Author(s): Bora RS, Gupta D, Mukkur TK, Saini KS
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Abstract RNA interference (RNAi) is a sequence-specific, post-transcriptional gene silencing mechanism in animals and plants, which is mediated by double-stranded RNA (dsRNA). There has recently been an increasing interest in harnessing the gene silencing activity of dsRNA to develop novel drugs for the treatment of various diseases, such as cancer, neurological disorders, age-related macular degeneration and viral infections. Small interfering RNA (siRNA)-based drugs have distinct advantages over conventional small molecule or protein-based drugs, including high specificity, higher potency and reduced toxicity. However, there are several technical obstacles to overcome before siRNA-based drugs reach the clinic. Delivery of siRNA to the target tissues and stability in the serum remain a major challenge and are the main focus of current research and development efforts. This review focused primarily on the progress made in developing RNAi as therapeutics for cancer and the challenges associated with its clinical development. Use of ligands recognizing cell-specific receptors to achieve tumor-specific delivery of siRNA, methods for enhanced siRNA delivery, improving the bioavailability and pharmacokinetic properties of siRNA and reducing the off-target effects and non-specific gene silencing are discussed in the light of current evidence.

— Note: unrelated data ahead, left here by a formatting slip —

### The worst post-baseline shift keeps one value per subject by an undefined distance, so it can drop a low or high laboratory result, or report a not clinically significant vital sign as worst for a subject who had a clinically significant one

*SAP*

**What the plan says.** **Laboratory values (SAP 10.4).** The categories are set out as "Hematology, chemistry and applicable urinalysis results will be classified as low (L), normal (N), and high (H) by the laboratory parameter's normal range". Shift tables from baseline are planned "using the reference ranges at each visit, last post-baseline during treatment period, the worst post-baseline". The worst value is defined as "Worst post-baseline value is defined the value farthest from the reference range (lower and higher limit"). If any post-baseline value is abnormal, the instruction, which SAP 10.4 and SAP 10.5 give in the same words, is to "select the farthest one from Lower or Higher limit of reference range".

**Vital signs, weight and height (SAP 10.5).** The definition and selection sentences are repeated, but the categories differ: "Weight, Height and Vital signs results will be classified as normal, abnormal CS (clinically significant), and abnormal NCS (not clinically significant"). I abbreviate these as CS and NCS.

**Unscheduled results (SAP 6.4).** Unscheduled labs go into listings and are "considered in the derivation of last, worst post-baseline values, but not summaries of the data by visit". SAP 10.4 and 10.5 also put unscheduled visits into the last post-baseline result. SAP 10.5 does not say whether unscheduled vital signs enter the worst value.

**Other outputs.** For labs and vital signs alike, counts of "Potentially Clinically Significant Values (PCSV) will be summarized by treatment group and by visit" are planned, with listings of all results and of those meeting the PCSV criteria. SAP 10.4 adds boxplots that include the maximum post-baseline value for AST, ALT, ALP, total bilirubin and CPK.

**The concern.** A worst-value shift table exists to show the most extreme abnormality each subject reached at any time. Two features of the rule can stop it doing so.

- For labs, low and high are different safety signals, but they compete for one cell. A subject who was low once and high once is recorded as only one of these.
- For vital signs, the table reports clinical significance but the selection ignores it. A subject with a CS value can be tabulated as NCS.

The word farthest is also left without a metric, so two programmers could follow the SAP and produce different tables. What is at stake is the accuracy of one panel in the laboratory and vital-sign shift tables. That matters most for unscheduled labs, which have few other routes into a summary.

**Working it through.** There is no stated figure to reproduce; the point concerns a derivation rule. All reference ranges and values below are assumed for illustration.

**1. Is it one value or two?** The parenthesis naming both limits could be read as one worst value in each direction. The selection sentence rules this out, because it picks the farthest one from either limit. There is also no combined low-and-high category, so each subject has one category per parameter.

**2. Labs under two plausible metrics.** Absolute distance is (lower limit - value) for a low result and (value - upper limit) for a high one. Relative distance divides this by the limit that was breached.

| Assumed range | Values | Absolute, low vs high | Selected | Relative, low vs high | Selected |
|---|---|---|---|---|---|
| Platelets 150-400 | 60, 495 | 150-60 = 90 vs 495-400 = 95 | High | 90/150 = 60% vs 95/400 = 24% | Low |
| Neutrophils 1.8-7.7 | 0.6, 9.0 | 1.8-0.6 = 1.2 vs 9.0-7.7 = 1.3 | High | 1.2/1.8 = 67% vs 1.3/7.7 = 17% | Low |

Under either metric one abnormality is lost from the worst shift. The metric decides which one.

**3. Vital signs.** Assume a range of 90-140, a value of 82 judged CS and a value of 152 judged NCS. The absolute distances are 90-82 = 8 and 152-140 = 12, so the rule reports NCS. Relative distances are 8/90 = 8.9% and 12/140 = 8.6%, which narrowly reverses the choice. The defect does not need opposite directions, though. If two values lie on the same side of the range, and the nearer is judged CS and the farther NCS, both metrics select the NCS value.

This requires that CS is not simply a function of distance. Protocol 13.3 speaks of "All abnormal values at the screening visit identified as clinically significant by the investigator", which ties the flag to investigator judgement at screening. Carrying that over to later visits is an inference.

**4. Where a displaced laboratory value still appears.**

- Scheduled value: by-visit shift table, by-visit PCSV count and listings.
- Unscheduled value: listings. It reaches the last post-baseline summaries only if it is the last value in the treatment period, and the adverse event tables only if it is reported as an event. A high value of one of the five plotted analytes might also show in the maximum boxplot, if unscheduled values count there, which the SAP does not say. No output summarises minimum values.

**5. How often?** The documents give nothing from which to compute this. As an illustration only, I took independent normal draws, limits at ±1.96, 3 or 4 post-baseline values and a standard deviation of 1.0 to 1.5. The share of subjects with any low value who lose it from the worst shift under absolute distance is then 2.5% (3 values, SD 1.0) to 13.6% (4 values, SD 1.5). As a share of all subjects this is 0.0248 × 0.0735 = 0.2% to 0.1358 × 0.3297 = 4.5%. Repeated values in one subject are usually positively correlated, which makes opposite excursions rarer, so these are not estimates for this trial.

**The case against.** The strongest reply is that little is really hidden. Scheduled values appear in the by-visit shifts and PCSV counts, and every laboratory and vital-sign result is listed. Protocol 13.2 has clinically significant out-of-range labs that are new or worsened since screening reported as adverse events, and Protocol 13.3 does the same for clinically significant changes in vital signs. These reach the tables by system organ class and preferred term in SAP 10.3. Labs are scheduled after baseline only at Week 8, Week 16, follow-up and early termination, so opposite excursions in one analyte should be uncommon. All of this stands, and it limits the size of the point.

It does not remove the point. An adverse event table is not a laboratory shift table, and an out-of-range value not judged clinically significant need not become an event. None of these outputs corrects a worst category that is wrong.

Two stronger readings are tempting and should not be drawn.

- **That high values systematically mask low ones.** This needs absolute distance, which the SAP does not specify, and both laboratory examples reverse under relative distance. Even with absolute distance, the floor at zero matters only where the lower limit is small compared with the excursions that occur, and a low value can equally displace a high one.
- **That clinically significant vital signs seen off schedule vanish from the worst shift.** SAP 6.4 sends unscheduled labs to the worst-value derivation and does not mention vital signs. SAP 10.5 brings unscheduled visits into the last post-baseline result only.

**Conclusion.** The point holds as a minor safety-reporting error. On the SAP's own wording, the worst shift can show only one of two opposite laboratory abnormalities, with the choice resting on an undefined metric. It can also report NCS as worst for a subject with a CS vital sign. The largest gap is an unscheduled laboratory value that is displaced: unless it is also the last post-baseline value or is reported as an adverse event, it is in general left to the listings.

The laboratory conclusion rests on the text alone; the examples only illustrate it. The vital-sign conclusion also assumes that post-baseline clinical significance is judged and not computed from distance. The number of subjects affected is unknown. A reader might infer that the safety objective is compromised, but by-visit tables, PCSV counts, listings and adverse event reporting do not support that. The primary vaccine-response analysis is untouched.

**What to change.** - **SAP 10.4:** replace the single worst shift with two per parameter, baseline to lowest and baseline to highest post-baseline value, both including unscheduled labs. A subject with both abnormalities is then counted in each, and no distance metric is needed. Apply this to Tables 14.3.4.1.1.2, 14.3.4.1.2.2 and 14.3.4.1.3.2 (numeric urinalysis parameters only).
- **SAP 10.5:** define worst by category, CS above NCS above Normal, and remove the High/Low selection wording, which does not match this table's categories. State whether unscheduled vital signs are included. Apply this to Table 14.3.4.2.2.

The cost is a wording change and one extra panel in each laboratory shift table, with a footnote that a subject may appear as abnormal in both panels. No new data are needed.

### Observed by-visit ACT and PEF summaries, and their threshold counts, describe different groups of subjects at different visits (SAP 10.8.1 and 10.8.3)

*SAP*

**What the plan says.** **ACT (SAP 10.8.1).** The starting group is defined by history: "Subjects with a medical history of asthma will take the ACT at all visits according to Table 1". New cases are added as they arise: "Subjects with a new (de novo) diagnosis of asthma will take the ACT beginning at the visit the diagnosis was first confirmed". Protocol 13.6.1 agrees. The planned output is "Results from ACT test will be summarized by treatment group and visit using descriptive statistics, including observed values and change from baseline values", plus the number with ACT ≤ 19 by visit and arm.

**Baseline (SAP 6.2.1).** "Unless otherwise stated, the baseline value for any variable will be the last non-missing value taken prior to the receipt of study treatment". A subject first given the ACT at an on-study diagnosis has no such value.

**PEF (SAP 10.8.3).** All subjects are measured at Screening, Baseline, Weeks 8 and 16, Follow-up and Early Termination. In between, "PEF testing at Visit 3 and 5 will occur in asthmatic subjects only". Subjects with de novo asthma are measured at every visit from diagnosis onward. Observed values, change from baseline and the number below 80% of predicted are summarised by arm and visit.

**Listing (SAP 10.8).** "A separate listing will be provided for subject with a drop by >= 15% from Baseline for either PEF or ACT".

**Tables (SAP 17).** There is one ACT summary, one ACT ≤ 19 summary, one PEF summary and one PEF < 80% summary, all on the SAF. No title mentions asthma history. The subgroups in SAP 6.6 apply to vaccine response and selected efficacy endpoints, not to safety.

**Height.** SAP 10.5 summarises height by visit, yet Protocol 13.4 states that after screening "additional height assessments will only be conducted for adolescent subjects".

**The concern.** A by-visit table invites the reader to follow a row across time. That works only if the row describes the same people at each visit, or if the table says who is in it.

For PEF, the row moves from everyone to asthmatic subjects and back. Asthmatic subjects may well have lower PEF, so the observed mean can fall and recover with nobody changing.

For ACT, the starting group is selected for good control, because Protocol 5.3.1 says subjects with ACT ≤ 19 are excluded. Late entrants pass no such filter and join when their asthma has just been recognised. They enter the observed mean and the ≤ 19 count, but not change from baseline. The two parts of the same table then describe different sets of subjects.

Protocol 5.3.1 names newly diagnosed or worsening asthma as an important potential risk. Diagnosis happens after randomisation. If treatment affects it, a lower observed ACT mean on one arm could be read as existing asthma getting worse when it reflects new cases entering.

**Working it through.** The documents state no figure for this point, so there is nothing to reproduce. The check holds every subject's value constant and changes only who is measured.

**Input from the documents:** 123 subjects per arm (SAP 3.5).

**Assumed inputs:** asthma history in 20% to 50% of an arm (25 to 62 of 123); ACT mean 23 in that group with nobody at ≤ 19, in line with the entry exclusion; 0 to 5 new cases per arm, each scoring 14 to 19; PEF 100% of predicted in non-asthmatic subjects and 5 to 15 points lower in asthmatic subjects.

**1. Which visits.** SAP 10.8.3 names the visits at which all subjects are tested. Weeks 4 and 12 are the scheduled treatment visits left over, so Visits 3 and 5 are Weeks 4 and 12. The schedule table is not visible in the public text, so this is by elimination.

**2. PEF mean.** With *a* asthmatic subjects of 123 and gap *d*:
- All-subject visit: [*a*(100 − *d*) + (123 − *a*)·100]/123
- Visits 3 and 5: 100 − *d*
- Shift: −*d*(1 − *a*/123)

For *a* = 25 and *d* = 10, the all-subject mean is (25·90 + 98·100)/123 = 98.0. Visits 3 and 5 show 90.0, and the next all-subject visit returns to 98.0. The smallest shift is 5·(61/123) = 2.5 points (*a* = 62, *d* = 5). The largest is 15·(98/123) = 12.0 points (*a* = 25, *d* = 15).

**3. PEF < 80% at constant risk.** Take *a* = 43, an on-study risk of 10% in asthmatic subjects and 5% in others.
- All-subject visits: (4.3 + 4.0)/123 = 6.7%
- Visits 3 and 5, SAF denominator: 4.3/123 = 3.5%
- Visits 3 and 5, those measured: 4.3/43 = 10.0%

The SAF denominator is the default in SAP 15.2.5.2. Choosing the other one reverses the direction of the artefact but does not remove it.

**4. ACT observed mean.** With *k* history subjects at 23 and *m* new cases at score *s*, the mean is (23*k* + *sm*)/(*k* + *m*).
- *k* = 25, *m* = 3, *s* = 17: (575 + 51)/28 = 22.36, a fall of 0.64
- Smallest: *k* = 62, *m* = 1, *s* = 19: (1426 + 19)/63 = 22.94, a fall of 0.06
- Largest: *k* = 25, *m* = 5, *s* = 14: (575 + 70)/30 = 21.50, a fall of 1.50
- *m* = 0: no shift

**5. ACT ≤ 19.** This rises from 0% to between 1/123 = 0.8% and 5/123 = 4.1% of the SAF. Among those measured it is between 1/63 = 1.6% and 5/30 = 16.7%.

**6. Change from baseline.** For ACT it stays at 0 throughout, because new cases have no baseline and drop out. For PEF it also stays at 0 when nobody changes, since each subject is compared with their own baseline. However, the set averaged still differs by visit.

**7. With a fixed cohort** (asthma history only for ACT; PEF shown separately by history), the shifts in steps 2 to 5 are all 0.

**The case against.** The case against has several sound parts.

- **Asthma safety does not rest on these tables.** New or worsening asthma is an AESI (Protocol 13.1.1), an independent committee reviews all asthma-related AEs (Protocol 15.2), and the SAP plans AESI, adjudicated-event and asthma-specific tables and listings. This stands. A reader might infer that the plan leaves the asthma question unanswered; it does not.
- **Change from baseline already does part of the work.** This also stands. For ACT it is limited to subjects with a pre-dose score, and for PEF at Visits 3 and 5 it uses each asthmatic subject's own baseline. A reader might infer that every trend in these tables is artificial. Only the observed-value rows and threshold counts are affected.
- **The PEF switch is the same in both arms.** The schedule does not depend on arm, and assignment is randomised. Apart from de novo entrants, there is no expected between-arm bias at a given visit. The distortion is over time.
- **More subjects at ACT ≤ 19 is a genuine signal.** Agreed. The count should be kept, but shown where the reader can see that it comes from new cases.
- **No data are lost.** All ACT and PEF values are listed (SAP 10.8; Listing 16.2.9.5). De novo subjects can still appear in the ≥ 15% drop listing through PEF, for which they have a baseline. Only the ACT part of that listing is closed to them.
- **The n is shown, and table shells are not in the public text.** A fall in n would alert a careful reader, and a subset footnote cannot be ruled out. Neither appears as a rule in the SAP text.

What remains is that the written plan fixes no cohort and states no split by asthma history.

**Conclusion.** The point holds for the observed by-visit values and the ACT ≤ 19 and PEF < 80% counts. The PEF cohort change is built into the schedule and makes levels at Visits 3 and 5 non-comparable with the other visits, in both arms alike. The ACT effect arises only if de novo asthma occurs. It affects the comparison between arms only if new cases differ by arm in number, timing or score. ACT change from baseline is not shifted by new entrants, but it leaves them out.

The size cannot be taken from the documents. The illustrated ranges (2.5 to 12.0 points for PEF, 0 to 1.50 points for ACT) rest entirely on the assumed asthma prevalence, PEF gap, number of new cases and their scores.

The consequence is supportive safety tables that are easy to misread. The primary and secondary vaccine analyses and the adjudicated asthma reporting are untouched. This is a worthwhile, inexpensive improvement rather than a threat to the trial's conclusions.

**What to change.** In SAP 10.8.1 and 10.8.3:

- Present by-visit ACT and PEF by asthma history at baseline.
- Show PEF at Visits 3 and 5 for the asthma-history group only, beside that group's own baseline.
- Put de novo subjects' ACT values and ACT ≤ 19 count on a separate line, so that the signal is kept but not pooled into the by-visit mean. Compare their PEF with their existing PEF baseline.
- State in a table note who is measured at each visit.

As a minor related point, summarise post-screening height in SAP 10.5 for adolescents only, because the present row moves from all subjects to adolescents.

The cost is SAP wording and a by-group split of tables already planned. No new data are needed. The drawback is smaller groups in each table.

This article was published in Mol Med Rep
and referenced in Journal of Pharmacogenomics & Pharmacoproteomics